cerebroventricularly after training. Dose-response curves with PREG, PREGS, and DHEA, showed PREGS to be most potent, with significant ME occurring at 3.5 x 10-15 moles/mouse (5).

Test substances were administered after training so that they could not affect acquisition. Retention was tested 1 wk later so that retention of test performance would not be directly affected by their administration. Lack of differences in escape latencies between vehicle controls and mice receiving test substance indicated that ME in mice receiving the steroids was not attributable to proactive motor facilitatory effects of the steroids. Because the substances tested could not directly affect performance during either training or testing, the changes in retention test performance are interpreted as being the result of changes in memory processing occurring shortly after training.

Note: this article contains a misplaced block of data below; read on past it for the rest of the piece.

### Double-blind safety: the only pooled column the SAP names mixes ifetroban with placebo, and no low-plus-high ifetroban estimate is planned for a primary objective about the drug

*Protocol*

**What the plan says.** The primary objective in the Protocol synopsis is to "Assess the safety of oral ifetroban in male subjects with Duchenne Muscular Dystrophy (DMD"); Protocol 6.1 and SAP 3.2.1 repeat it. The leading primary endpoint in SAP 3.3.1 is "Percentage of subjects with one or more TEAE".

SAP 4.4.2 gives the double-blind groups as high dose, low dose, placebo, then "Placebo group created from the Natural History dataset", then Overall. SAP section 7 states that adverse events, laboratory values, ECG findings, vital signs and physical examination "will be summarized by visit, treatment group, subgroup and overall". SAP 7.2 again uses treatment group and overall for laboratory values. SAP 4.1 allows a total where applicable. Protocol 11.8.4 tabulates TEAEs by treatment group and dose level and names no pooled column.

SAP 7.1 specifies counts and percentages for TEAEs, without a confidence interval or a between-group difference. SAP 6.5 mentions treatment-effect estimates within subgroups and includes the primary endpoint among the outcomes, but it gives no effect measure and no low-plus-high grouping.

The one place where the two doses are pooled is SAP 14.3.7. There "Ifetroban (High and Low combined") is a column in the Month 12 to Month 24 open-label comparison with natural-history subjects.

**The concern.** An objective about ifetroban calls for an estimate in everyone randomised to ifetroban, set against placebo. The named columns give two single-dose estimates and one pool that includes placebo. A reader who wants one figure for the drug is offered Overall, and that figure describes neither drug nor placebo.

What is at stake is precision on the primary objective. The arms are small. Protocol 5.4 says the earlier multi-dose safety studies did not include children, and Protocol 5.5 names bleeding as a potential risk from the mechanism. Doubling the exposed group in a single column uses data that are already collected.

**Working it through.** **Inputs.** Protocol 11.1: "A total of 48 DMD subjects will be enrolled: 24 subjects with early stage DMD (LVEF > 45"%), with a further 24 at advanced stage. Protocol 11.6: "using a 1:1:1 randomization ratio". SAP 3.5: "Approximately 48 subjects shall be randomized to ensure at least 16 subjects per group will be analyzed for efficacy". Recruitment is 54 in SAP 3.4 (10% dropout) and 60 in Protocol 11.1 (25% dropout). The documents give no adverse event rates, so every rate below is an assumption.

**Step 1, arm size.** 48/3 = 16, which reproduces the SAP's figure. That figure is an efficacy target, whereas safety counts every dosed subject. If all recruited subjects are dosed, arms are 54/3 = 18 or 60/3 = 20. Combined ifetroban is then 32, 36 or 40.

Substances administered intracerebroventricularly penetrate to several brain regions. Prior to attempting to define mechanisms of action of PREGS, it was necessary to determine whether or not regional differences exist in sensitivity to its action so as to help identify the neural circuitry most importantly involved. Memory-active substances (enhancing or inhibitory) generally have produced differing effects when injected into structures of the forebrain limbic system, e.g., mammillary bodies, septum, amygdala, and hippocampus (see 9,10). The latter regions, which are implicated variously in learning as exemplified by retention of FAAT, differ in structure and in distribution of neurotransmitter and neuromodulator systems. Tests of retention of FAAT were made in mice after post-training injection of PREGS into the aforementioned structures. In addition, injections were made into the caudate nucleus, a part of the basal ganglia, as a "control" region, in the sense that it is not considered to play a specific role in retention of learning of conditioned fear responses.

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